Click on Map of All ACA Routes, first line after Adventure Cycling Maps in the upper right of the page.
Your username and password for these discussion forums are unique to the forums. Your forum login information is separate from your My Adventure Cycling login information, and your login info for the Cyclosource online store. You will need to create a separate login for each of these. However, to make things a bit easier, you can use the same email and password for all three accounts. Also, please note that your login information for the forums is not connected to your Adventure Cycling membership number. We apologize for any inconvenience caused.
We have blocked registrations from several countries because of the large quantities of spam that originate there. If the forum denies your legitimate registration, please ask our administrator for an exception. firstname.lastname@example.org will need your IP address, which you can find at many web sites, including http://whatismyipaddress.com.
This section allows you to view all posts made by this member. Note that you can only see posts made in areas you currently have access to.
The reason(s) that the current maps route riders to Clifton and later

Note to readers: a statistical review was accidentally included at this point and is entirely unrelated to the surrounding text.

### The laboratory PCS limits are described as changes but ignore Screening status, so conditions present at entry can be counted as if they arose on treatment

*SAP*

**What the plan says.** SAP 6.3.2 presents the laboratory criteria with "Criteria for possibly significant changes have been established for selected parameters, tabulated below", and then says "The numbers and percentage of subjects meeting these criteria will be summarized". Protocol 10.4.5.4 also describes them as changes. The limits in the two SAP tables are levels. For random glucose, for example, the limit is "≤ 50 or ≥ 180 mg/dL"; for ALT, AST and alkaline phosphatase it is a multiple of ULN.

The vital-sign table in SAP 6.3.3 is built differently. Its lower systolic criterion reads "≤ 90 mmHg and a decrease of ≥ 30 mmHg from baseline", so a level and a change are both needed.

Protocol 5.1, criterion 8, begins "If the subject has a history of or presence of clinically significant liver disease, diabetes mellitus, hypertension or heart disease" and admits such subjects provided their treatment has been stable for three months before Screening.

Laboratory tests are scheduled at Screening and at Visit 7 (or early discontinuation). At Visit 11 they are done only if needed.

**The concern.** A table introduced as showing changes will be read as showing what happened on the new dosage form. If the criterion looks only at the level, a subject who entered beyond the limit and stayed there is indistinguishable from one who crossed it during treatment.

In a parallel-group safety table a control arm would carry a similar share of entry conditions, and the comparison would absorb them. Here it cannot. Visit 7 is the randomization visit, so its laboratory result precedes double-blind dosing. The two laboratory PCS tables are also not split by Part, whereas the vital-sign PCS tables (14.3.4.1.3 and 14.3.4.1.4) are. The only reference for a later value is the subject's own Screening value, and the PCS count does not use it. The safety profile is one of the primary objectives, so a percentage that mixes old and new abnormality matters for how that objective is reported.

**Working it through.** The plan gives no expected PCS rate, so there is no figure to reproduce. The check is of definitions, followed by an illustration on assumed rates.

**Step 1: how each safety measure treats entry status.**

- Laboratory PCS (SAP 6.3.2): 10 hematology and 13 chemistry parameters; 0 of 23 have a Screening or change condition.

re-join the bike path in S Charleston is to route people past the front door
of The National Afro American Museum and Cultural Center in Wilberforce.
The route also takes people closer to Massies Creek Cemetery where Martin
Delany is buried. Martin DeLany is known as the father of Black
Nationalism, he was active n the URR, was the first African American officer
in the US army, met with Lincoln in the White House and shared a strategy
for winning the war. The original marker for his grave was small and had
his name misspelled. The museum raised money for a more appropriate maker
for a person of his stature and they are very proud of the project. Another
reason for the current routing is that it takes people right through the
campuses of two HBCU's Wilberforce University and Central State University.